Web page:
Corrosion Monitoring and Inhibition in Khuff Gas Wells
- R.M. Stephens (Bahrain Natl. Oil Co.) | M.F. Mohamed (Bahrain Natl. Oil Co.)
- Document ID
- Society of Petroleum Engineers
- Journal of Petroleum Technology
- Publication Date
- October 1985
- Document Type
- Journal Paper
- 1,861 - 1,866
- 1985. Society of Petroleum Engineers
- 5.2 Reservoir Fluid Dynamics, 5.6.1 Open hole/cased hole log analysis, 3.3.1 Production Logging, 4.1.2 Separation and Treating, 3.1.6 Gas Lift, 5.6.5 Tracers, 4.2 Pipelines, Flowlines and Risers, 4.2.3 Materials and Corrosion, 4.3.4 Scale, 4.1.3 Dehydration
- 1 in the last 30 days
- 224 since 2007
- Show more detail
- View rights & permissions
|SPE Member Price:||USD 12.00|
|SPE Non-Member Price:||USD 35.00|
Khuff reservoir gas has been produced in Bahrain for 13 years. Since 1970, the wells have been periodically batch-treated with corrosion inhibitor because the gas is potentially corrosive. Caliper surveys and iron counts potentially corrosive. Caliper surveys and iron counts have been the main techniques for monitoring corrosion rate. In general, corrosion rates were low; accelerated corrosion was detected in two wells for a short time, but subsequent monitoring failed to detect continued corrosion. An experiment with a gradiomanometer logging tool to track the inhibitor and tests for residual inhibitor in the produced fluids show that batch treating effectively contacts the tubing string to bottom and protects the tubing for approximately 6 months.
The Khuff reservoir in Bahrain produces gas for power generation throughout the island and for oil reservoir pressure maintenance and gas lift in the Bahrain field. pressure maintenance and gas lift in the Bahrain field. The gas contains 500 ppm H2S and 6.2% CO2, making it potentially corrosive. The gas composition is shown in Table 1. To date, no free water is being produced.
The top of the Khuff reservoir is found from 9,000 to 9,800 ft [2743 to 2987 m] and has 1,950 ft [594 m] of pay composed of four zones: KO, KI, KII, and KIII. pay composed of four zones: KO, KI, KII, and KIII. Completions have been made in both cased and open hole. In general, the older wells were completed with either 7-in. [17.8-cm] casing or a 5-in. [12.7-cm] liner set through the pay zones. In both cased- and open-hole completions, 5-in. [12.7-cm] production tubing was run. When the liner was run, the tubing was tied back from the liner. Wells recently have been completed with 7-in. [17.8-cm] casing set through Zone KII. Zone KIII, if completed, is open hole. The 5-in. [12.7-cm] production tubing is run with a permanent packer and a 20-ft [6. 1-m] seal assembly. Fig. 1 illustrates a typical completion.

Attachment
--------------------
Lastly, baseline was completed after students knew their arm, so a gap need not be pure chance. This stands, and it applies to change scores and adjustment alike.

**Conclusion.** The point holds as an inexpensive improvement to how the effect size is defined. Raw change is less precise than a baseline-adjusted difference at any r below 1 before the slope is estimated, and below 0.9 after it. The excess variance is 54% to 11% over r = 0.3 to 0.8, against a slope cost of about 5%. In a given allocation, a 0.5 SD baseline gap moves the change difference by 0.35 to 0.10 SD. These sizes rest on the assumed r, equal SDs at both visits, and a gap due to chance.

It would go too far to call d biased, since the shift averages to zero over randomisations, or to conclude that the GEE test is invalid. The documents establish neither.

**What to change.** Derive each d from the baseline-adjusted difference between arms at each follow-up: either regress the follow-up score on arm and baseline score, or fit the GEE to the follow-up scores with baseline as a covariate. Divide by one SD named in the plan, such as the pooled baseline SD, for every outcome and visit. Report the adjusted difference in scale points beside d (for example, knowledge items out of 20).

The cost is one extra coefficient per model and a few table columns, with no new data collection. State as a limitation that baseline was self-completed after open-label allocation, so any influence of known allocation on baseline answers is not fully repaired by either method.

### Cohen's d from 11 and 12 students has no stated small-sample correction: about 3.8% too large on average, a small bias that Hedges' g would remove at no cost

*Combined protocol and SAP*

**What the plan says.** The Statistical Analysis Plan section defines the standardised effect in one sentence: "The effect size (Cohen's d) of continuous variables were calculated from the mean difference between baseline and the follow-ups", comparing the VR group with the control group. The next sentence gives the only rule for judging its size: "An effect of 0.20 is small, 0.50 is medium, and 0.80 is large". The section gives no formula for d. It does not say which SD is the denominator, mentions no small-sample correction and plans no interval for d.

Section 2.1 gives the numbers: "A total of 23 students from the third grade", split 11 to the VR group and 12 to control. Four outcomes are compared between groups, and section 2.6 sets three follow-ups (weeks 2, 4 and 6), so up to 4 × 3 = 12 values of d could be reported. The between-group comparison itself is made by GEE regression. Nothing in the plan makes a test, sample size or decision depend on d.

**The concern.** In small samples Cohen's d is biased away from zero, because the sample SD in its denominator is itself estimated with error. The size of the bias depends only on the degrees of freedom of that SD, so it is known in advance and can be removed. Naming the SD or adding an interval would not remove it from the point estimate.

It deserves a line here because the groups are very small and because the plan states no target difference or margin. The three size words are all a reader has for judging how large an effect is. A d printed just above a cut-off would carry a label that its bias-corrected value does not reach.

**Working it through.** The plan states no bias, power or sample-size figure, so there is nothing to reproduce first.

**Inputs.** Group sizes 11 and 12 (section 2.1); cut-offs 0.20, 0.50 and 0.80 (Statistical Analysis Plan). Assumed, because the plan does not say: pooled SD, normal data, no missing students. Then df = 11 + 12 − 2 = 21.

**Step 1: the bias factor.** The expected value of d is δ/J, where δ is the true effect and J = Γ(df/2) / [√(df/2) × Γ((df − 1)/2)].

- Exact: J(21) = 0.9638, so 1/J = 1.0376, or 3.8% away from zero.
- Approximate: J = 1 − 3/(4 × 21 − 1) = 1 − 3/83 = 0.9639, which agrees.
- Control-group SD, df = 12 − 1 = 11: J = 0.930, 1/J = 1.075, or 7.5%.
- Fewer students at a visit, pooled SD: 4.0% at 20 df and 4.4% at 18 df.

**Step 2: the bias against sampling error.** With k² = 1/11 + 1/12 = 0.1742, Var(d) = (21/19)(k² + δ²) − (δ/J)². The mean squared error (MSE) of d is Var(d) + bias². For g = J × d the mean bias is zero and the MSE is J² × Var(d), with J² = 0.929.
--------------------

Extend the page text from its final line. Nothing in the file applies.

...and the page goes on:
Initial production in 1970 was from two wells. By 1982 there were 11 producing wells and 10 additional wells planned for completion by 1985. Average production in 1982 was 364 MMscf/D [10.3x10-6 std m3/d]. production in 1982 was 364 MMscf/D [10.3x10-6 std m3/d]. At peak demand in midsummer, the rate reached 435 MMscf/D [12.3 X 106 std m3/d]. individual well deliverability at 2,700 psig [18.7 MPa] flowing tubing pressure ranges from 50 to 94 MMscf/D [1.4 to pressure ranges from 50 to 94 MMscf/D [1.4 to 2.7 X 106 std m3/d]; dehydration facilities, however, restrict the wells to a maximum of 65 MMscf/D (1.8x 10-6 std m3/d). This paper reviews the downhole corrosion monitoring and inhibiting history of the wells.
Shortly after startup in 1970, severe erosion and corrosion of the surface flowlines were observed. The corrosion was found to be related to velocity, and the critical velocity, the point below which the corrosion could be controlled, was about 20 ft/sec [6. 1 m/s]. Although downhole velocities were well below this critical point, iron count monitoring was instituted and caliper surveys were run in the tubing strings. initial iron counts were high, but the calipers detected little corrosion. Significant corrosion pits were limited to one in each string at shallow depths. A program of batch inhibitor treating was initiated to protect the tubing strings. Corrosion appeared to be controlled until 1977, when accelerated corrosion was detected in two wells. The high corrosion rate continued until 1979, when scale deposition either halted corrosion or masked detection. None of the other wells were affected by either increased corrosion rates or scale deposition.
Tubing caliper surveys and iron counts were used to monitor corrosion. Corrosion coupons, corrosimeters, and hydrogen probes were installed in 1971, but no usable data were obtained. All these systems failed in a short time-because of erosion or mechanical failure.
Caliper Surveys. Mechanical caliper surveys first were run in Wells 254 and 255 after 7 months of production and have been repeated a number of times. Wells completed after 1970 have been surveyed shortly after initial production and at intervals thereafter. production and at intervals thereafter. Two types of caliper tools have been used. Until 1979, the tool used had 36 fingers, recorded only the greatest extension, and measured wall penetration to a minimum of 0.03 in. [0.08 cm]. From 1980 to 1982 a 15-finger tool that recorded all the fingers, measured wall penetration down to 0.01 in. [0.03 cm], and was capable of penetration down to 0.01 in. [0.03 cm], and was capable of giving a much more detailed "picture" of the tubing inside diameter (ID) was used. The greater spacing of the fingers, however, resulted in the tool missing small anomalies. Thus, many corrosion pits may not be detected, and repeated detection on subsequent surveys was rare. Fig. 2 shows the geometry of the 15-finger caliper and illustrates how corrosion pits can be missed or the pit depth misinterpreted.
|File Size||376 KB||Number of Pages||6|